The composition of microorganisms that inhabit the gut, known as the gut microbiome, has been strongly associated with the pathogenesis of several diseases including cancer, diabetes, and multiple sclerosis. Notably, several high-profile studies have recently reported that the composition of the gut microbiome is correlated with responses to immune checkpoint inhibitors in human cancer patients. While these studies have proposed several mechanisms accounting for this phenomenon, a specific set of cellular and molecular interactions that explains these responses remains to be elucidated. One possible mechanism is through the immunologic recognition of the byproducts of microbial metabolism. Mucosal-associated invariant T cells (MAITs) are an abundant, highly-conserved subset of innate-like T cells that recognize products of microbial riboflavin synthesis presented by the non-polymorphic HLA-like molecule MR1. In animal models, mice grown in germfree conditions have a significant reduction in MAIT cells and the introduction of bacteria with high production of riboflavin drastically increases MAIT cell frequency and activation. Our preliminary data indicate that MAIT cells are found in human melanoma tumors. Furthermore, we found that patients with stage III/IV melanoma have significantly decreased frequencies of MAIT cells amongst their PBMCs, which can be reversed upon anti-PD1 immunotherapy treatment in responsive patients but not in non-responsive patients. Furthermore, we have found that the tumors of responding patients have increased expression of MR1 mRNA compared to non-responders. Interestingly, responsive patients also show increased relative abundance of riboflavin-synthesizing bacteria in their gut microbiome compared to non-responders. Two key questions arise from these observations. First, is the frequency or activation of MAIT cells driven by riboflavin-synthesizing bacteria in the gut microbiome? Second, do MAIT cells participate in anti-tumor immunity, and if yes, by what mechanism? Based on these observations, we hypothesize that 1) The frequency of activated MAIT cells is reflective of a microbiome enriched for riboflavin-producing species, and 2) MAIT cells possess anti-tumor activity, such that high MAIT cell frequency increases patient responsiveness to checkpoint immunotherapy. These hypotheses will be addressed by experiments in the following Specific Aims: (1) Determine if MAIT cell abundance and function are driven by riboflavin-synthesizing bacteria and whether this interaction influences clinical responses to anti-PD1 therapy; and (2) Determine the role of MAIT cells in anti-melanoma immunity. Should this exploratory study reveal a role for MAIT cells in anti-tumor immunity that is dependent on the contents of the microbiome, modalities aimed at expanding and/or activating MAIT cells during cancer therapy may provide substantial clinical benefit for cancer patients.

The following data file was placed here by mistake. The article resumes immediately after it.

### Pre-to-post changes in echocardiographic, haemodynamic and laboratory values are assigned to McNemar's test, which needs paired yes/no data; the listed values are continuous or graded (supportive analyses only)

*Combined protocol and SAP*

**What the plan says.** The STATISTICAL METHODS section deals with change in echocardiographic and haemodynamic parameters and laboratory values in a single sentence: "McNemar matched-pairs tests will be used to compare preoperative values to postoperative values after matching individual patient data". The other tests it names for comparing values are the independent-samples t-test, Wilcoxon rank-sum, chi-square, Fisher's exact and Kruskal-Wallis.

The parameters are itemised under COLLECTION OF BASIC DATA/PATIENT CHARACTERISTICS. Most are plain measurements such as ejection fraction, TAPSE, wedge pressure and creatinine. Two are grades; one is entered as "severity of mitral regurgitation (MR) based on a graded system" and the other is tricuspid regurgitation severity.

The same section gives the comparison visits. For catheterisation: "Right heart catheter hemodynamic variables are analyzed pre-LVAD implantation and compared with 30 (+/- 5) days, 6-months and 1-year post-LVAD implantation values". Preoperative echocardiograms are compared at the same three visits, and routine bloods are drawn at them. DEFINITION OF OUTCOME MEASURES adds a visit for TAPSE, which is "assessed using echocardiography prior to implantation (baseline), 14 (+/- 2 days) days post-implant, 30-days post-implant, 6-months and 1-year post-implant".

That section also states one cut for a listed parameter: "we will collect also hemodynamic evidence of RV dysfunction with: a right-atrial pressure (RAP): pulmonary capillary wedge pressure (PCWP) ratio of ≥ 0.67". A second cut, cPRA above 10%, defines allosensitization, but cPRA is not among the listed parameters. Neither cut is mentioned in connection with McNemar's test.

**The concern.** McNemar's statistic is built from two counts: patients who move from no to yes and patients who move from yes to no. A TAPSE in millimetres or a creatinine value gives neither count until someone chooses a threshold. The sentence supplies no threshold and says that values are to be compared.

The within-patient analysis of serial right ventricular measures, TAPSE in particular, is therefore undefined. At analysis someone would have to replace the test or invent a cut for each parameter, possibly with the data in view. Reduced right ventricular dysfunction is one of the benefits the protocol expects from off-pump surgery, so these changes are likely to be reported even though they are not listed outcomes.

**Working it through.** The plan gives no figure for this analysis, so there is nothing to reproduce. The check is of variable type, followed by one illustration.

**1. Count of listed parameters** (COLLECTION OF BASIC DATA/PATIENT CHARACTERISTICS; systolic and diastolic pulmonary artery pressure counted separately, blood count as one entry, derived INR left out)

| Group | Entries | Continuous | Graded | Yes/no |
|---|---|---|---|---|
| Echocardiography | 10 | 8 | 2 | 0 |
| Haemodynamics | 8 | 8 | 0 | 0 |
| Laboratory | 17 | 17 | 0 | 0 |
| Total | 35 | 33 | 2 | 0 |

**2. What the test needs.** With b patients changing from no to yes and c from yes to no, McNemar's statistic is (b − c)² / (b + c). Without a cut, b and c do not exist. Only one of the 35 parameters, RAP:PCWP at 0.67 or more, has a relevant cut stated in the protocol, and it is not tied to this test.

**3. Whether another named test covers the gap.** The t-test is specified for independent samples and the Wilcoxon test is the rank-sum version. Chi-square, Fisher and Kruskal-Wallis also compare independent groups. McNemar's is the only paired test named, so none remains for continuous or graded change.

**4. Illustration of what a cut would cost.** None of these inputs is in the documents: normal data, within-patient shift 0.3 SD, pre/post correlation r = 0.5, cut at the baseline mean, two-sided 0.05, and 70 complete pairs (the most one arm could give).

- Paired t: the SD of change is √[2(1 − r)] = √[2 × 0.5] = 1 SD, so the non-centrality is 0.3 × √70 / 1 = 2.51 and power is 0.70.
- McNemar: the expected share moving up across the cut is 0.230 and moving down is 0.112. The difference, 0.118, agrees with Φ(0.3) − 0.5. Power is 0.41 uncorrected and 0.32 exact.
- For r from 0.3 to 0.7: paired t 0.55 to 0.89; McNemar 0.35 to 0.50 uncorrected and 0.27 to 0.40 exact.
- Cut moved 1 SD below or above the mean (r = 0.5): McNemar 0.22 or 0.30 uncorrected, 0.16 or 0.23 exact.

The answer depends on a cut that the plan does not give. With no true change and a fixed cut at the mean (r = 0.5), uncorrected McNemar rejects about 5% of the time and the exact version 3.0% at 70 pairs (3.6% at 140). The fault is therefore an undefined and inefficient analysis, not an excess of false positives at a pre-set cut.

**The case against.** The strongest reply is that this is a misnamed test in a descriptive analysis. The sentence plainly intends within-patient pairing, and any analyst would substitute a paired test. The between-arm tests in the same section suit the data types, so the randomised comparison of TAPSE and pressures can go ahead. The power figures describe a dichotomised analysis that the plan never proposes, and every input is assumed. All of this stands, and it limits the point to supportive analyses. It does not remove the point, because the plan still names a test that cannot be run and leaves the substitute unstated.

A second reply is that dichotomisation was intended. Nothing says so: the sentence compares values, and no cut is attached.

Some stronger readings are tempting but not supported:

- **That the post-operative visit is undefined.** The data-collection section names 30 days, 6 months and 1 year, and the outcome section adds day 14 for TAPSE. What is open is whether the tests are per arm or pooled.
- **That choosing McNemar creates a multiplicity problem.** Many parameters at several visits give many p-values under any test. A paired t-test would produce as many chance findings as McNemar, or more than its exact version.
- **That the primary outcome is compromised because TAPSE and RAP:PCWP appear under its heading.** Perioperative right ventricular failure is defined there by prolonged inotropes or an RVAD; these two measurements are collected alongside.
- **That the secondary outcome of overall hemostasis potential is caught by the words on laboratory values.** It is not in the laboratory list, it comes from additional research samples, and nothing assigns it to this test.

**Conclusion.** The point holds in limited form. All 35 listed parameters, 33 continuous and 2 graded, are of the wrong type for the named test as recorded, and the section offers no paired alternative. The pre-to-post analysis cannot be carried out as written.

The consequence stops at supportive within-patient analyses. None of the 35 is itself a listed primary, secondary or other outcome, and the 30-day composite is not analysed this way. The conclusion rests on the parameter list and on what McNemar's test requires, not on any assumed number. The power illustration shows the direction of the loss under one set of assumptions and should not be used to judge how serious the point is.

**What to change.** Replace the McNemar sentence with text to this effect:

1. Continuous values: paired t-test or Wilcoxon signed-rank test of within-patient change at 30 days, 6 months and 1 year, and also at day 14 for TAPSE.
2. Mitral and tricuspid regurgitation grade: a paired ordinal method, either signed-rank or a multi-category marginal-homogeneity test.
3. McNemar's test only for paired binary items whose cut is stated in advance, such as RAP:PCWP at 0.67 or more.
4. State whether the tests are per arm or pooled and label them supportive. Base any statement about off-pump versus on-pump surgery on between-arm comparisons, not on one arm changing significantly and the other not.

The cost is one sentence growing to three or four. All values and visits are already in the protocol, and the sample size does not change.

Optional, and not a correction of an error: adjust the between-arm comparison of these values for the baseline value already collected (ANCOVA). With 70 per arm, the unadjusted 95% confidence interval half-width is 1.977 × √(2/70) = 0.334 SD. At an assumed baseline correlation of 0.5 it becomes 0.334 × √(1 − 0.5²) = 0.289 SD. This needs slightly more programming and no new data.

Public Health Relevance

The microorganisms that normally inhabit the human gut, known as the microbiome, have recently been connected to successful treatment with immunotherapies. The objective of this project is to identify mechanisms of microbiome:immune cell crosstalk that can be modified to improve clinical outcomes for cancer patients. In this project we will determine if mucosal-associated invariant T cells (MAITs), which recognize vitamin metabolite antigens produced by the microbiome, are one potential connection between the microbiome and responses to immunotherapies.

National Institute of Health (NIH)
National Cancer Institute (NCI)
Exploratory/Developmental Grants (R21)
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Special Emphasis Panel (ZCA1)
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Sommers, Connie L
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University of Colorado Denver
Internal Medicine/Medicine
Schools of Medicine
United States
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